We took off on weekends to car-camp in the state parks and forests that lay within a half-day’s drive of the city. Michael and I slept outside. The kids slept in the van. We got pulled over a half dozen times on the country roads by cops who figured that our Get Out of Viet Nam bumper stickers told them exactly what kind of “friendly vegetable” we were hauling. Every now and then, we’d meet another van family, congregate at a waterfall or a lakefront campground. We’d make pot-luck dinners and tell stories by our fire late into the night, while the kids chased fireflies, booby-trapped the parking lot with roasted marshmallows, and raced up to the fire, giggling wildly. “Hey. Everybody. Look. That guys trying to scrape marshmallow off his foot.”

I went to college. Michael built up his own offset print shop. We saved a few coins and bought an old farm-house and four acres in the state’s far north. We told ourselves that we’d get a garden in, go up on weekends to farm, and start restoring the ramshackle house. One bright February day we drove north to start in on the restoration. We didn’t bother to check the weather. There were two woodstoves in the farmhouse so we figured we’d be fine.

By the time we pulled into the edge of a little town a few miles from the farmhouse, the snow was less weather than a full-on assault. The van’s heater seemed to be in the throes of a potentially fatal asthma attack. The kids were piled under every coat, sleeping bag, and comforter we’d packed. We found a diner and thawed out with home-made gringo chili, hot chocolate, and coffee.

The snow kept falling. The Vegetable began to look like a big white buffalo. “What do you think?” Michael said. “Should we bail and head home?”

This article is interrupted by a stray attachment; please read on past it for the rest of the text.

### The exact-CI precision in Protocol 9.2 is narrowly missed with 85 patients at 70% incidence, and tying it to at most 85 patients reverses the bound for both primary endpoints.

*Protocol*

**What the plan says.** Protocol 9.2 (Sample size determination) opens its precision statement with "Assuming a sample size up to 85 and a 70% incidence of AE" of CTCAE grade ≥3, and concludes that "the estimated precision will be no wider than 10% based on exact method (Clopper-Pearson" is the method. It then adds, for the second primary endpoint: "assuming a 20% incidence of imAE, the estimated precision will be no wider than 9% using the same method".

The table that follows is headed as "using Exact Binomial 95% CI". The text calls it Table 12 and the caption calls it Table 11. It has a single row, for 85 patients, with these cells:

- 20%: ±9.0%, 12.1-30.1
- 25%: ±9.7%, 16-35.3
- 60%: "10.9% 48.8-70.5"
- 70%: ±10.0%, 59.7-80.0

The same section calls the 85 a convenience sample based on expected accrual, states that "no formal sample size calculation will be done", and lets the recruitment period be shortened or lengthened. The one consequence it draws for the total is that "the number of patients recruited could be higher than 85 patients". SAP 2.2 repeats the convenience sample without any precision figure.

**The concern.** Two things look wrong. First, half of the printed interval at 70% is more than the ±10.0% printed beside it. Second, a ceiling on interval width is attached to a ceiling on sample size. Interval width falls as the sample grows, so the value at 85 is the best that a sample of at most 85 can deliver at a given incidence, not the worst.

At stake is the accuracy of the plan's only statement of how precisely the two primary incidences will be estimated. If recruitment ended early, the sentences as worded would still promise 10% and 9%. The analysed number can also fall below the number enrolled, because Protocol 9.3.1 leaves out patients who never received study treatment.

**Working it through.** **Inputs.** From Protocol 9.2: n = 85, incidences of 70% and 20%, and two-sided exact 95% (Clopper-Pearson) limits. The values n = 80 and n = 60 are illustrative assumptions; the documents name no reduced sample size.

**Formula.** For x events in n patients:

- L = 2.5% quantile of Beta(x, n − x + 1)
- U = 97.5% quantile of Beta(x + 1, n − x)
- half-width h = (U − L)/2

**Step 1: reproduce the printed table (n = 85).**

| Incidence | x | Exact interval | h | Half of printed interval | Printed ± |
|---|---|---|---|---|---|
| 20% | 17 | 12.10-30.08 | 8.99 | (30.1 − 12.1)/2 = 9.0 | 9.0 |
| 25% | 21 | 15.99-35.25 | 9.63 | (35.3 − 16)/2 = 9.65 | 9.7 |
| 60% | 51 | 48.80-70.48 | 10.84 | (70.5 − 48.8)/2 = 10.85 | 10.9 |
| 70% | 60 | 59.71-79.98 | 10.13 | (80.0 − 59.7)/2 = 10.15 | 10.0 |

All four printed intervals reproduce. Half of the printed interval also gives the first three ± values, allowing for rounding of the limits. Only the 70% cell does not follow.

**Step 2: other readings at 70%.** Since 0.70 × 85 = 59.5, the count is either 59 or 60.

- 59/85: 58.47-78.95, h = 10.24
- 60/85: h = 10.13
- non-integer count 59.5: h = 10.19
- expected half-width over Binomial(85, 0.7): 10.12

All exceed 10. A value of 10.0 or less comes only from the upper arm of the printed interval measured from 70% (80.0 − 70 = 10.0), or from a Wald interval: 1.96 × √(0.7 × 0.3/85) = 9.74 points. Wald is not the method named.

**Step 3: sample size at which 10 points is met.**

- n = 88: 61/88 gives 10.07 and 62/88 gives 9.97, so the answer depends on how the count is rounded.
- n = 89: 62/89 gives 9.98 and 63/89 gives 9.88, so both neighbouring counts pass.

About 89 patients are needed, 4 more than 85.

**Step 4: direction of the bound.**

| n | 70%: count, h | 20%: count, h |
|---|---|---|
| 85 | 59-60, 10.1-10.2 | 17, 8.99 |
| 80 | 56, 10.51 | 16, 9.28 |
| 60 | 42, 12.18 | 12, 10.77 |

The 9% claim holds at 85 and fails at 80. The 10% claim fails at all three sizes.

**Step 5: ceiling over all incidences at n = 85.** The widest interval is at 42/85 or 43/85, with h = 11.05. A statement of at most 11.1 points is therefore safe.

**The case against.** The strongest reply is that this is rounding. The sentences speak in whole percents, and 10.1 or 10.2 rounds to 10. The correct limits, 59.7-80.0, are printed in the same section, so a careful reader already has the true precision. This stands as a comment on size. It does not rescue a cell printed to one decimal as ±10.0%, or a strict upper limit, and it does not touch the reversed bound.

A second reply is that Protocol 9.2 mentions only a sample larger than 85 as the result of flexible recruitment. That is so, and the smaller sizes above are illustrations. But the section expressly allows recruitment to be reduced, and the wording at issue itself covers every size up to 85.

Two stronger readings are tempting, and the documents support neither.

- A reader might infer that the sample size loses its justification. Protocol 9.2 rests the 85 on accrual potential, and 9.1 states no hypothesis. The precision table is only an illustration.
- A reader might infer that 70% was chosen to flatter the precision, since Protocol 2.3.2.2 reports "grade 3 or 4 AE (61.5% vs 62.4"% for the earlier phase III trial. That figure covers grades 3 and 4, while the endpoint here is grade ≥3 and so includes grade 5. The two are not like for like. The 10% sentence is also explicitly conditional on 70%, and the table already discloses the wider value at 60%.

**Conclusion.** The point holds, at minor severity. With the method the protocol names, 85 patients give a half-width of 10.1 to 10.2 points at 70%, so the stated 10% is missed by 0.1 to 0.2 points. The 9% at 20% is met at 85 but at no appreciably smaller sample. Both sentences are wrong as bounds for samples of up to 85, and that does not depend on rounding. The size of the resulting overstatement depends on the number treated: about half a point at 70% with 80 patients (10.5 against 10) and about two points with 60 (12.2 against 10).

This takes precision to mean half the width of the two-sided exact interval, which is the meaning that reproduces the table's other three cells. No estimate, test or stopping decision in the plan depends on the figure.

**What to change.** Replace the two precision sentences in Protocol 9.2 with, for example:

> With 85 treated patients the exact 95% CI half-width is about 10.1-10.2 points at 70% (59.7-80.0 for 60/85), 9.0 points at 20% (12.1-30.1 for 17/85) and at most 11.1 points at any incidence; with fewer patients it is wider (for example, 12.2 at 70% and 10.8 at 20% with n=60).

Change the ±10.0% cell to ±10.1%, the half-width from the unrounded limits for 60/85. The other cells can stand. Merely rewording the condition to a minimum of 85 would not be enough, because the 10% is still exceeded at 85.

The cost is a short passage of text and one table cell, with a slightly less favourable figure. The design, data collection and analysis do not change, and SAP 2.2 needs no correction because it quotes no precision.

Max, Denny, and Sunny gasped. Max put down his spoon. “No. The Vegetable battled the storm. You can’t let it think it’s been defeated.” Michael looked at me. I looked at Max. “To live by the van could be to die by the van, Max, but you’re right.”

I climbed in the back of The Vegetable with the kids. Michael cranked the engine and we crept off. The blizzard slammed the van on all sides. I was glad there were no windows in the back so I could pretend everything was cool. The kids burrowed into my sides and started giggling. “You guys are crazy,” I said. “Right on,” Max said. “It’s cooler that way.”

After what seemed like weeks, I felt the van skid to a stop. The wind had died. We all climbed out into a black night scattered with stars. Michael and I dug a path through four feet of snow up to the house. The kids hauled in the mattress and bedding. Michael built a fire in the old wood stove. I made up the bed. Later that night, we all snuggled on the mattress and listened to the beautiful sounds of the fire crackling and snow whispering against the windows.

“What if?” Denny said. “What if we didn’t have The Vegetable? What kind of family would we be?”

This article originally appeared on Sonderers and is republished here with permission.